CHIME: Is a happy CIO a better CIO?
More than 600 CIOs at the CHIME15 Fall Forum were asked to consider happiness and how they might have more of it.
Judging by the intermittent laughter at the keynote session Thursday, they seemed to take to the concept. The CIOs were talking to one another, smiling, looking into one another's eyes, as Shawn Achor, author of The Happiness Advantage and Before Happiness, served up a large dose of his "Happiness Advantage" training.
It may sound hokey, but Achor is dead serious about the connection between happiness and success. He has the credentials and the data to prove his assertion: "Joy fuels our potential." You might see it as one man's campaign to manage population health.
Achor, a Harvard graduate, launched his research into happiness as an undergraduate. His work was published in the Harvard Business Review. His TED talk has garnered 11 million views. His PBS lecture has been seen by millions.
He is co-founder and CEO of GoodThink, a company he describes on its website as "bridging the gap between academic research and the real world, so that our message is not only instructive and inspirational, but evidence-based."
"Rational optimism does not start with rose colored glasses," he told the CHIME crowd.
However, he added, it's important to "escape the cult of the average. Most of us are not average, If we study what is average, we will remain average. By focusing on the outliers, we learn how to move above average."
[See also: CIO: No longer just 'the IT guy'.]
Achor had met with CHIME leaders before his talk and learned about some of the challenges facing the industry and healthcare CIOs today: cyber attacks, scarcity of resources, increasing costs.
The positives? Incredible advances, telemedicine, more touch points, innovation.
His research has shown that three factors are predictors to success:
- Optimism – the belief that your behavior matters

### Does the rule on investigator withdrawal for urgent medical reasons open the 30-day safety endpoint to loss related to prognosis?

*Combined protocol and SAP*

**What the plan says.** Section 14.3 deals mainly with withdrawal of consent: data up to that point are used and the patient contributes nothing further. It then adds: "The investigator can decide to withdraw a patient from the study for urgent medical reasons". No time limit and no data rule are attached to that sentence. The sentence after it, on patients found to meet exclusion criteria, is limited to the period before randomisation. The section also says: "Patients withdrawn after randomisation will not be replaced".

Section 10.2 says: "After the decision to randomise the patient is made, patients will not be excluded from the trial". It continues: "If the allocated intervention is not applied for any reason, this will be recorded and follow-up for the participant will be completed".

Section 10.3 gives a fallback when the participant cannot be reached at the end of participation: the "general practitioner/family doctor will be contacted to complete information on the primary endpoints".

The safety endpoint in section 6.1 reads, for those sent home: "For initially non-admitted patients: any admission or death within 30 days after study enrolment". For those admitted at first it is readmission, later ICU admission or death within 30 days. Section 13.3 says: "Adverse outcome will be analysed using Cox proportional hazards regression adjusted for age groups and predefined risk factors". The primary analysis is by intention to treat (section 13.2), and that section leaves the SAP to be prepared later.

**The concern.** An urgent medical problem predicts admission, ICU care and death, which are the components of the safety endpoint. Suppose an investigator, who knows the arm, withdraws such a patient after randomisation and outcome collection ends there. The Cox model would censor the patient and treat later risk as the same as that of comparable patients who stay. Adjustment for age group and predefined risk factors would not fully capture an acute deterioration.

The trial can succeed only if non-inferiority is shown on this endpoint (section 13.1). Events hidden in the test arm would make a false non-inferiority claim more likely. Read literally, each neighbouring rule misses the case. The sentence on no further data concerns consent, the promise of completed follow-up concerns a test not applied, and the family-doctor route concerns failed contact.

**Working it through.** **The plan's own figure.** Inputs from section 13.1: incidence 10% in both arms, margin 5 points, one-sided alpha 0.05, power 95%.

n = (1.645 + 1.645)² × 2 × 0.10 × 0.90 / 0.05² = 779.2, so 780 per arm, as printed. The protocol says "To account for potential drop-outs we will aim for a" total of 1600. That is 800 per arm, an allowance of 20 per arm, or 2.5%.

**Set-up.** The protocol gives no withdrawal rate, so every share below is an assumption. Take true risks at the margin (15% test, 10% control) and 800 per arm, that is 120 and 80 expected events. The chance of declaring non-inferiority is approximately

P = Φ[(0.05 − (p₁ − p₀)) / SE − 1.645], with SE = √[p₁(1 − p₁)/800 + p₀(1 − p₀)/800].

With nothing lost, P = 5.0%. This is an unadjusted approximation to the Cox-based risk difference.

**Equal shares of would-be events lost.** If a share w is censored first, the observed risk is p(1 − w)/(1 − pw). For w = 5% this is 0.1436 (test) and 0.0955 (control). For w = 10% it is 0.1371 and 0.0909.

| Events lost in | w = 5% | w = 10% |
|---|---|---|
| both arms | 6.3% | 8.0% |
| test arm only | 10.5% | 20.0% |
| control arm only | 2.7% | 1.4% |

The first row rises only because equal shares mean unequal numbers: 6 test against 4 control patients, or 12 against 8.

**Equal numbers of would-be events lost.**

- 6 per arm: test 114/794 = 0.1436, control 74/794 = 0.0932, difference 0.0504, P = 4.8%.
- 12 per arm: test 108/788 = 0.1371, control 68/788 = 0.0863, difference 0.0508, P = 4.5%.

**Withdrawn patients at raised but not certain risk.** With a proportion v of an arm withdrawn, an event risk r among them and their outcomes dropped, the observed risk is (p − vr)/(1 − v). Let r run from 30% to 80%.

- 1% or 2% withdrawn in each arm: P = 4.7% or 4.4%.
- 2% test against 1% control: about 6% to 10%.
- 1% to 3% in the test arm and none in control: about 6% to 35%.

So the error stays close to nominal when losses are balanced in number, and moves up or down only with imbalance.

- Strong social connection
- Perceiving stress as a challenge
Stress is actually enhancing, but it depends on whether you perceive it as a threat or a challenge, he said to CIOs who are contending with the demands of meaningful use, big data, patient engagement and security threats, an increasing workload and growing expectations.
[See also: CIOs grapple with growing workload.]
Achor offered the audience five ways to move toward happiness. They are the same tips he wrote for an article for Psychology Today and published online.
- Write down three new things you are grateful for each day into a blank word document or into the free app I Journal. Research shows this will significantly improve your optimism even 6 months later, and raises your success rates significantly.
- Write for two minutes a day describing one positive experience you had over the past 24 hours. This is a strategy to help transform you from a task-based thinker, to a meaning based thinker who scans the world for meaning instead of endless to-dos. This dramatically increases work happiness.
- Exercise for 10 minutes a day. This trains your brain to believe your behavior matters, which causes a cascade of success throughout the rest of the day.
- Meditate for two minutes, focusing on your breath going in and out. This will help you undo the negative effects of multitasking. Research shows you get multiple tasks done faster if you do them one at a time. It also decreases stress and raises happiness.
- Write one, quick email first thing in the morning thanking or praising a member on your team. This significantly increases your feeling of social support, which in my study at Harvard was the largest predictor of happiness for the students.
To the audience, he concluded: "Find ways of deepening relationships as you spread technology in the world."